I headed north to my friend Michael’s house. He  lived much closer. Before I got there, it started snowing–not precipitation but pulverized concrete, getting into my eyes and piling up on the cars. Winter in September. And overhead of course, the lighter material was flying away–reams of paper. You could only imagine what was printed on it. Thousands (millions?) of pieces of paper flying away on top of the rising heat. With Brooklyn suddenly enmeshed in clouds of the destroyed Tower 2, I had to go indoors with my friend and watch the final destruction of Tower 1 play out on television like the rest of America. I knew by that point we’d be going to war. Some friends and I went to the water front again when the skies had cleared a bit. “This is the new skyline,” said a guy with a video camera. “Guess we better get used to it.”

I went back home to attend to e-mails flooding into my box from friends and family asking me if I was OK. On the map, I looked very close to the destruction, especially to people out of state.

At some point I cried. I don’t remember what set it off. I think it was a friend’s letter asking me what they could do. I wasn’t sure what to do next, but then a friend from Texas gave me a virtual slap upside the head: “You’re a writer. Write about it.” As it happens, I had only one writing gig at that point at a nurse’s magazine. Not exactly what I had in mind. But they wanted a story. All of a sudden I was a real reporter covering a life and death situation.

So I lay down on the floor and had a panic attack. Not only was I going to have to write about something I hadn’t come to grips with, but I was going to have to become a spot news reporter instantly, which I hadn’t been before. My chest hurt and I felt when I got up like I was going to fall over. At some point, though, I made it to the George Foreman grill, and shoved a piece of chicken into it, then ate the bland, vulcanized thing for the protein. It was the bit of strength I needed to get out the door.

I somehow got a subway train to Manhattan, which coughed me up in Greenwich Village, but most of the routes downtown were barricaded at Houston Street. Nobody was allowed to go south, even if they lived there, and I couldn’t convince the cops to let me through. It was the middle of the afternoon and the day was still, all things considered, quite pretty. The traffic was diverted and in the middle of Sixth Avenue, the usual river of taxis had dried up. In the middle of the empty thoroughfare was a young man who had set up an easel and was splashing across his canvas a giant expressionistic acrylic version of our national tragedy while it was still in progress. More gallows humor (or coping?)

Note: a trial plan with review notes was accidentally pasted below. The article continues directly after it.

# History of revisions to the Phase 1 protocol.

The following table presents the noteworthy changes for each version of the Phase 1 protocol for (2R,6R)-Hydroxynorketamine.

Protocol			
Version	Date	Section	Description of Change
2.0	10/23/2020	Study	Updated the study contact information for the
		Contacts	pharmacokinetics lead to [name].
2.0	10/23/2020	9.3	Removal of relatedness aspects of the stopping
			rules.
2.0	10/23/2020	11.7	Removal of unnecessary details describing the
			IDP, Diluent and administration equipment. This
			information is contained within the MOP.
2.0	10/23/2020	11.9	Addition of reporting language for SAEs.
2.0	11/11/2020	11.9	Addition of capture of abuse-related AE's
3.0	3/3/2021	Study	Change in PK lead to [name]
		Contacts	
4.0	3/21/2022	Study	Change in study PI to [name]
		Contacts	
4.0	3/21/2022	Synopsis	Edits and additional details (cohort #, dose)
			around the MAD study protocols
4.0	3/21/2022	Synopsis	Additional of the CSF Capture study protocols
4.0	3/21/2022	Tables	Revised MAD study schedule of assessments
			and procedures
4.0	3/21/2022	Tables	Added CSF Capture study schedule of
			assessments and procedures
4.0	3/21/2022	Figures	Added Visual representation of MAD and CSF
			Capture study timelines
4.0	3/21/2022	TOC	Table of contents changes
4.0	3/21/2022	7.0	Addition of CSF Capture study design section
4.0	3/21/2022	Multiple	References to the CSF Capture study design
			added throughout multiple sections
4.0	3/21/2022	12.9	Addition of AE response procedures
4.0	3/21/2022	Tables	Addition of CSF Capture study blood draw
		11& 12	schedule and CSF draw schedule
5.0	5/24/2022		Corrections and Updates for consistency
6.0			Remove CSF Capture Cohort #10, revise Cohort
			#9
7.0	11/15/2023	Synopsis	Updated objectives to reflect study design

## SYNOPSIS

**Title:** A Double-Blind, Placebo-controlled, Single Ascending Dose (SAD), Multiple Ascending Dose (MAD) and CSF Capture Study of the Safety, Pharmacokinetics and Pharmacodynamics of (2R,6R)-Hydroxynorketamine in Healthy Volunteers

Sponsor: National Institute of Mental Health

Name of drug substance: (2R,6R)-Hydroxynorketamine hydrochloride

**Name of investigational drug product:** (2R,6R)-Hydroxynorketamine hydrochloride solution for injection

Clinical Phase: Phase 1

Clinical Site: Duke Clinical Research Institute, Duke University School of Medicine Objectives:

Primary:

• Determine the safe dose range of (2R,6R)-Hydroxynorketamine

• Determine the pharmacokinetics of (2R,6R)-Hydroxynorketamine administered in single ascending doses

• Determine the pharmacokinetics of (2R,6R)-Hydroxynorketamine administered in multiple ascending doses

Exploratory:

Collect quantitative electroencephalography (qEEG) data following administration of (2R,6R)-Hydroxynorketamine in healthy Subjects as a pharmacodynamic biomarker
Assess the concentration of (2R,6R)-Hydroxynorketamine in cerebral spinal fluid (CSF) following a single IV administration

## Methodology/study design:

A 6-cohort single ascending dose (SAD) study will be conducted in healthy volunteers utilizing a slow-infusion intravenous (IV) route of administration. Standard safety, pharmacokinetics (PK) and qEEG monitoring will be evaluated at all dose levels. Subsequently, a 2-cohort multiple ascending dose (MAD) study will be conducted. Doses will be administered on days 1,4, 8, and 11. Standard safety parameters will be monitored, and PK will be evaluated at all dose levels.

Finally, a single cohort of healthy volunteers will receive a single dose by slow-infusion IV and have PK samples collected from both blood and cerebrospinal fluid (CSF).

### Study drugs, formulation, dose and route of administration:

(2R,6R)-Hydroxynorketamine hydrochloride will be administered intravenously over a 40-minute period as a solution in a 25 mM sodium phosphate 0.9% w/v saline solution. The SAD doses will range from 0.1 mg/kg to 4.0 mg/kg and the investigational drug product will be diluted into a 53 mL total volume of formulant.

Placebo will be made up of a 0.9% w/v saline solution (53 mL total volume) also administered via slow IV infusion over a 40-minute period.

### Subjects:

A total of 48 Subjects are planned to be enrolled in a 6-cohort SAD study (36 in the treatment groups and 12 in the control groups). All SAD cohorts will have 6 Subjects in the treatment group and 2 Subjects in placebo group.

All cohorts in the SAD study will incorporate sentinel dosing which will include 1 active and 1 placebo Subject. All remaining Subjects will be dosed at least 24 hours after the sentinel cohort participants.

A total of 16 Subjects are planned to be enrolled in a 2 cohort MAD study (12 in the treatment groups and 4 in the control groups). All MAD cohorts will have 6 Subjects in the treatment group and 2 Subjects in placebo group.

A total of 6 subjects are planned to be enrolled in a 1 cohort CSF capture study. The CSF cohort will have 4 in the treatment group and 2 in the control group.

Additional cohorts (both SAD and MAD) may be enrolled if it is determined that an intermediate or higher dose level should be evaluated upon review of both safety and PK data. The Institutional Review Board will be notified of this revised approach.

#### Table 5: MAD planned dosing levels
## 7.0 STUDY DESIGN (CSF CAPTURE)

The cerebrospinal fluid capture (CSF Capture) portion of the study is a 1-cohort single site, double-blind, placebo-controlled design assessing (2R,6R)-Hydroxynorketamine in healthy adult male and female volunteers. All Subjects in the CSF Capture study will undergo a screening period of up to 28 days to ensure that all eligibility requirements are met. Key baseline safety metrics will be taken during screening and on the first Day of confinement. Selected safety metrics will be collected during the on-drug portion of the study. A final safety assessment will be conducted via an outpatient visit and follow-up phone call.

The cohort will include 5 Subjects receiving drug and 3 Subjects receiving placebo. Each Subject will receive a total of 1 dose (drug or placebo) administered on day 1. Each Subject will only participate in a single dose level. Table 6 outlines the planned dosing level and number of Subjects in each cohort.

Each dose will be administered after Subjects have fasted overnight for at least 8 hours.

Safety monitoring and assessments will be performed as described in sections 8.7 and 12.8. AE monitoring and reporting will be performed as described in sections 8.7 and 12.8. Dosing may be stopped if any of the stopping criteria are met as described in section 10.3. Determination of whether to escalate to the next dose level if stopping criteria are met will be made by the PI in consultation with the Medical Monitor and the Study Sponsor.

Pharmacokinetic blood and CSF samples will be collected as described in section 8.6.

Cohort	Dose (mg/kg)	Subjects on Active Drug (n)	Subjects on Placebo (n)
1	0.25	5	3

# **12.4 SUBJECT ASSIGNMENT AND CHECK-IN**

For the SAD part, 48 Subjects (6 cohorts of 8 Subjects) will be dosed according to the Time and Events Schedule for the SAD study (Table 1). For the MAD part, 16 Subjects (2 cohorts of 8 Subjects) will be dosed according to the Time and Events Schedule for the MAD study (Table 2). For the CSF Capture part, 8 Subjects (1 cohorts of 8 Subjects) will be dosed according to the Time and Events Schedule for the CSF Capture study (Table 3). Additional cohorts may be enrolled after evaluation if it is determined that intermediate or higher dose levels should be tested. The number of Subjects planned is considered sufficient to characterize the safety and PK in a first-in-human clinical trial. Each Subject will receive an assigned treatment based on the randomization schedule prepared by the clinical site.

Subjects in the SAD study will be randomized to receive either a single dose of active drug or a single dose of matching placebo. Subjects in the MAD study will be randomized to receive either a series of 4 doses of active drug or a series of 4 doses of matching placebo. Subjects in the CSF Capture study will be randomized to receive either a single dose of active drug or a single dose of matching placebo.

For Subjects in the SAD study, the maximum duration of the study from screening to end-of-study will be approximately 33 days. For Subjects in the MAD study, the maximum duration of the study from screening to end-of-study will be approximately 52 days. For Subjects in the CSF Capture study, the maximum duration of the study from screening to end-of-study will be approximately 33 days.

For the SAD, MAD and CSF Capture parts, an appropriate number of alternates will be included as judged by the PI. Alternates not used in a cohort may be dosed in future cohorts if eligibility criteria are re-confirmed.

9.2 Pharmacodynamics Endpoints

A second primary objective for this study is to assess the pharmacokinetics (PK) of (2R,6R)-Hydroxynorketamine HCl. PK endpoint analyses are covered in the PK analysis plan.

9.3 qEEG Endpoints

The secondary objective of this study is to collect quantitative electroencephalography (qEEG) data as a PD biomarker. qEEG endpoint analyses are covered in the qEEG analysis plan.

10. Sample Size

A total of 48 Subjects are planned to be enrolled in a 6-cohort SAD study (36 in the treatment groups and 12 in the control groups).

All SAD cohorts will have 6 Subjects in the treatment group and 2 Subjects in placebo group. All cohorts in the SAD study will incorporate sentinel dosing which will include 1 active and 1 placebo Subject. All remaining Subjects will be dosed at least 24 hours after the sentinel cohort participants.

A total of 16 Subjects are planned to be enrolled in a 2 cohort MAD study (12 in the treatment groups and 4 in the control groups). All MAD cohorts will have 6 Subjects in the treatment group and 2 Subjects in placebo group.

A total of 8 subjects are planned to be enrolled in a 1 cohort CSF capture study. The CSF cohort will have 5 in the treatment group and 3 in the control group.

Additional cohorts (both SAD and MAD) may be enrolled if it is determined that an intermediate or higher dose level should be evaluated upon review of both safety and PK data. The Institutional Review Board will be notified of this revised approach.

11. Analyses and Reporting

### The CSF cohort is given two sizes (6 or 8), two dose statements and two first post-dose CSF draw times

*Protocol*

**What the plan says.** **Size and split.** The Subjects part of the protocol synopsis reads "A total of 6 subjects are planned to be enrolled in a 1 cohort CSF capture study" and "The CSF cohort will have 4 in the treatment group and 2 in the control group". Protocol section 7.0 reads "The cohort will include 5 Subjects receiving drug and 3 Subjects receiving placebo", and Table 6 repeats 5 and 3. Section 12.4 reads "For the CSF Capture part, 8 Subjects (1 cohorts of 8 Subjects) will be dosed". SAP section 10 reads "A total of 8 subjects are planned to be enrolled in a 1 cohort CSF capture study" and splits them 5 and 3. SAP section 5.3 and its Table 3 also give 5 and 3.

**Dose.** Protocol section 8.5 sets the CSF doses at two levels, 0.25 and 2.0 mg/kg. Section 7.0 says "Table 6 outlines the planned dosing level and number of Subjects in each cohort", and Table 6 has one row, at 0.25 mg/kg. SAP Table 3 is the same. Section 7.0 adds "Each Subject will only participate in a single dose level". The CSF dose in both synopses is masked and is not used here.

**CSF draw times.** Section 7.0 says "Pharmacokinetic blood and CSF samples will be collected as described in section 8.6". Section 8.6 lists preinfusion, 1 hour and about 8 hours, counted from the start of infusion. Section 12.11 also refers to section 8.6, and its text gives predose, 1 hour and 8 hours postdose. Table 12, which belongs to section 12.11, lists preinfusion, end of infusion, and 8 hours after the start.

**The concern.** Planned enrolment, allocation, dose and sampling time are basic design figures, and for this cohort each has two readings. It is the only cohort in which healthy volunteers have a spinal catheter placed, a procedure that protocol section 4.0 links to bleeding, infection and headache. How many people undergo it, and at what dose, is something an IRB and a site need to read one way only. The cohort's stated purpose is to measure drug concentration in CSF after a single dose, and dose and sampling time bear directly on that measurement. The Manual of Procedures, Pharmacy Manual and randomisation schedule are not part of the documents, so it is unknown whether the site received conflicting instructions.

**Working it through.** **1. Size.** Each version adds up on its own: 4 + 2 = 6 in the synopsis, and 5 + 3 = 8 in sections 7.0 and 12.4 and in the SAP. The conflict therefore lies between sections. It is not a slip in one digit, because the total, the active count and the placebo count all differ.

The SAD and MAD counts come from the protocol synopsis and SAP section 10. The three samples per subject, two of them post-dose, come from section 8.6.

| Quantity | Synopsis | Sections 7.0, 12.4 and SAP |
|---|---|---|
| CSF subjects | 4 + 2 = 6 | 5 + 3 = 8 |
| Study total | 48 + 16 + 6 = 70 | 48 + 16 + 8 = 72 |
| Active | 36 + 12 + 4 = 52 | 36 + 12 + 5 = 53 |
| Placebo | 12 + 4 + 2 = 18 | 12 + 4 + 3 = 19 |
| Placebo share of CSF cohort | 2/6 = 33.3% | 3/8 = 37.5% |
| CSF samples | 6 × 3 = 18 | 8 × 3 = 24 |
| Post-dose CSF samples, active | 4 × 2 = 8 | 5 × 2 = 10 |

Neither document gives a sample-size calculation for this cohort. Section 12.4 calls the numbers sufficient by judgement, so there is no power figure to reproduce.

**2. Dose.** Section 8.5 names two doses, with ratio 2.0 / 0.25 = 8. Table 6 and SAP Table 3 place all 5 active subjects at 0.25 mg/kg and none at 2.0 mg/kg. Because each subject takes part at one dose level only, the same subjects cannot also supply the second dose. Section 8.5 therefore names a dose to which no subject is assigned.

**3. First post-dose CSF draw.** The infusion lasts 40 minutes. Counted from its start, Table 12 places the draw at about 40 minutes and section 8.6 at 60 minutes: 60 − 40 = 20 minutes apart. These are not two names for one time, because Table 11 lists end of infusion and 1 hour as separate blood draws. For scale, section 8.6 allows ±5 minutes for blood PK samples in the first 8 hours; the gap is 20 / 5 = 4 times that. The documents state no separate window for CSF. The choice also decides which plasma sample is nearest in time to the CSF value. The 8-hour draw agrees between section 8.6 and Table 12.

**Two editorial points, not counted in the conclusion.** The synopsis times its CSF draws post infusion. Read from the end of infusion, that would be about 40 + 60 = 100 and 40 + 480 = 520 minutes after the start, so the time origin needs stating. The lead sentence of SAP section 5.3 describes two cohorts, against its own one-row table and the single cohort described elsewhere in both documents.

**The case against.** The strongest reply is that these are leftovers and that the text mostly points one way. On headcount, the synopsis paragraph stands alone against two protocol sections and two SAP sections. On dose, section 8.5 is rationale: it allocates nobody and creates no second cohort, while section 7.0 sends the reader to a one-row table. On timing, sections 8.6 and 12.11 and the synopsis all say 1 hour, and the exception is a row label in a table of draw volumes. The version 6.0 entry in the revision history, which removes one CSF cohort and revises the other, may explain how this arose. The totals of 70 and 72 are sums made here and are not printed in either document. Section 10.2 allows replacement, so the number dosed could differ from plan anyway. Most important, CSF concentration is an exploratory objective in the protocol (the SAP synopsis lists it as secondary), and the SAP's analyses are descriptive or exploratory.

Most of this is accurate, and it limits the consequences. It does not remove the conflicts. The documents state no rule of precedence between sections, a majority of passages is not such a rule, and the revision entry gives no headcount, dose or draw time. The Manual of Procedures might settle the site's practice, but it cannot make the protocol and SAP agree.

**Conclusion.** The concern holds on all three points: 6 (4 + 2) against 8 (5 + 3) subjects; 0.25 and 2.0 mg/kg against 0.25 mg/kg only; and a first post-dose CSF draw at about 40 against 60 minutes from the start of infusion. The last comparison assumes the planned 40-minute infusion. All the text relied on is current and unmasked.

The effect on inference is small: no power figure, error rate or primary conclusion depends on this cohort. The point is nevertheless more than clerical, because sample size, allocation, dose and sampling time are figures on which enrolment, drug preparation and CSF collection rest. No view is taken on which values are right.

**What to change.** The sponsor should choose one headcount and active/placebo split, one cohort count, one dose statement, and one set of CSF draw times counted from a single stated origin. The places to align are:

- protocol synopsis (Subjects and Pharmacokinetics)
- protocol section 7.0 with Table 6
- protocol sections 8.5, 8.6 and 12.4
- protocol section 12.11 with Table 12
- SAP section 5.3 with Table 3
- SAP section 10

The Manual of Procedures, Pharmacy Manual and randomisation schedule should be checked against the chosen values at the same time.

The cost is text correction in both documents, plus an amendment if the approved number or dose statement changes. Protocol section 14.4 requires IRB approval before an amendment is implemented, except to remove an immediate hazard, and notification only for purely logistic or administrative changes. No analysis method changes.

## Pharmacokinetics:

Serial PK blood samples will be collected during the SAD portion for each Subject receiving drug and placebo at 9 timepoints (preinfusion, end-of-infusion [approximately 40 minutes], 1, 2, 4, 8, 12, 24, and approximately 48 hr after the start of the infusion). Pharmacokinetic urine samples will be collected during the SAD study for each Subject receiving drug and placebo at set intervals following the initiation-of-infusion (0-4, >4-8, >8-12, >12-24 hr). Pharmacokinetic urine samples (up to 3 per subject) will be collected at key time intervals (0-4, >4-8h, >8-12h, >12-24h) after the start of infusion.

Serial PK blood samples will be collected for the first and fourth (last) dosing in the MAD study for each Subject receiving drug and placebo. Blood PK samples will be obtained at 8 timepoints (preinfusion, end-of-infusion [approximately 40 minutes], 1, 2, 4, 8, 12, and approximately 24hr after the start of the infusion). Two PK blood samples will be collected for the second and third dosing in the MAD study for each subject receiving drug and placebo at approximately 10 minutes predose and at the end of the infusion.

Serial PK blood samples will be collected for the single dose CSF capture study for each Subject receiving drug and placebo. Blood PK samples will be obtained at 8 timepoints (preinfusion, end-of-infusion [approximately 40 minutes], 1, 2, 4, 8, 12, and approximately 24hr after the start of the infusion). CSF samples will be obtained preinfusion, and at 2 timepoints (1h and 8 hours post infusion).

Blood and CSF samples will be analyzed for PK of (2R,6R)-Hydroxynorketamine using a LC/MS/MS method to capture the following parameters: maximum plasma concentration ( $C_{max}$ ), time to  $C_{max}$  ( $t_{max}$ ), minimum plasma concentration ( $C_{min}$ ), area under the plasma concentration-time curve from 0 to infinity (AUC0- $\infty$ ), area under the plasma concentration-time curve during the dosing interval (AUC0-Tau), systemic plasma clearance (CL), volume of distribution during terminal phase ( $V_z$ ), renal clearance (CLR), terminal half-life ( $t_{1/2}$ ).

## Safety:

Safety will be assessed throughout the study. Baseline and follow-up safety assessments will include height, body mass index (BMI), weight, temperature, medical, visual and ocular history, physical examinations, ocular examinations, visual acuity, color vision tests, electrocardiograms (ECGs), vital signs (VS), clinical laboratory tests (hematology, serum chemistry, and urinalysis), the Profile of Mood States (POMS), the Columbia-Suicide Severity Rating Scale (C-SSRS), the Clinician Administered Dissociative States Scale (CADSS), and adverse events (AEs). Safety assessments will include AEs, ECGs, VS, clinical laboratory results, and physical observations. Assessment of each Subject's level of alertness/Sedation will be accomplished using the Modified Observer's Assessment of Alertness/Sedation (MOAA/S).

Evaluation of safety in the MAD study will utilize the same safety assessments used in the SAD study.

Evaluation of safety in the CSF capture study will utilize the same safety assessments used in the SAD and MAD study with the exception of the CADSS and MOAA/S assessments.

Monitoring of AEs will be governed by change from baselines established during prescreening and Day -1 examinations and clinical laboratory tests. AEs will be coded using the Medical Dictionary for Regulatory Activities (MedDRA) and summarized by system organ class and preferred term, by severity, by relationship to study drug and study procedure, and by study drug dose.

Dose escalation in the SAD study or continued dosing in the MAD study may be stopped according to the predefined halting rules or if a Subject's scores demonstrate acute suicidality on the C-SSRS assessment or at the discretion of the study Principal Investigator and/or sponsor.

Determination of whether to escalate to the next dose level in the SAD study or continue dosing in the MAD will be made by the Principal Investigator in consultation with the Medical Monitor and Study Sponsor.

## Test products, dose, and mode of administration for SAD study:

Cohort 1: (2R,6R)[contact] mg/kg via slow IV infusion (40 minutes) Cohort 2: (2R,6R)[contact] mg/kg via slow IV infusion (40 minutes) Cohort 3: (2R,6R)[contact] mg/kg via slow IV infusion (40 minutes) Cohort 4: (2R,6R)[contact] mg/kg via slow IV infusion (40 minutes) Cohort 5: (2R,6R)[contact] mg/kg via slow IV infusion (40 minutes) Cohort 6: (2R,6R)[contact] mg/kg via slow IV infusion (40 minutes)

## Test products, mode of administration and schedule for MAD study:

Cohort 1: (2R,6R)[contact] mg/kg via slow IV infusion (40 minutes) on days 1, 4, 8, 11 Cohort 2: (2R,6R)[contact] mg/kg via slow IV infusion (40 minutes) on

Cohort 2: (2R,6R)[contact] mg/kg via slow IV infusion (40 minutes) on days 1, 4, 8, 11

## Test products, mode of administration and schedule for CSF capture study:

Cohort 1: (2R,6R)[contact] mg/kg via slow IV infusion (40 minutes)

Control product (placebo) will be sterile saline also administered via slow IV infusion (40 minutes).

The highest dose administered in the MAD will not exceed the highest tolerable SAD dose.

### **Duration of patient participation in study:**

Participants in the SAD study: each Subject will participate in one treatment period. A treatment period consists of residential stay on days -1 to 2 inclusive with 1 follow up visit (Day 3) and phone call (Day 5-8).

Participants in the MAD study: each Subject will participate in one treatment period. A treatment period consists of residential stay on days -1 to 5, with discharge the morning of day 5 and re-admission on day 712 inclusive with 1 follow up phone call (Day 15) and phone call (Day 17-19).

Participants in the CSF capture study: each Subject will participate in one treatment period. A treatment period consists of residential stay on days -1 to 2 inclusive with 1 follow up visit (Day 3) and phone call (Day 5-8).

I went to St. Vincent’s hospital and found a press area, defying the press credential requirement and jumping into the pit. I asked doctors and nurses what kind of injuries they were seeing. Turns out, there weren’t many. Sept. 11 was extremely binary in its casualties list (at least during the first day) Either you died or you didn’t. You can read the story I wrote on it here if you like. It’s not Pulitzer material, but it got me through the day.

Drinks were free that night. We told more inappropriate jokes. We asked each other if we were OK. Some people hooked up. Others just walked around. The next day was like a Saturday at Disneyland. People walked around with their kids in a light so soft it was almost impressionistic. People called friends they hadn’t called in years. Even I called an ex with whom I’d had an acrimonious break up. I don’t know why. I had to make sure she was OK.

I met Stephanie a few months after the attack and went back to work full time and can say now that 2002 was one of the best years of my life, following 2001 which was undeniably the worst. I came through it better, but different.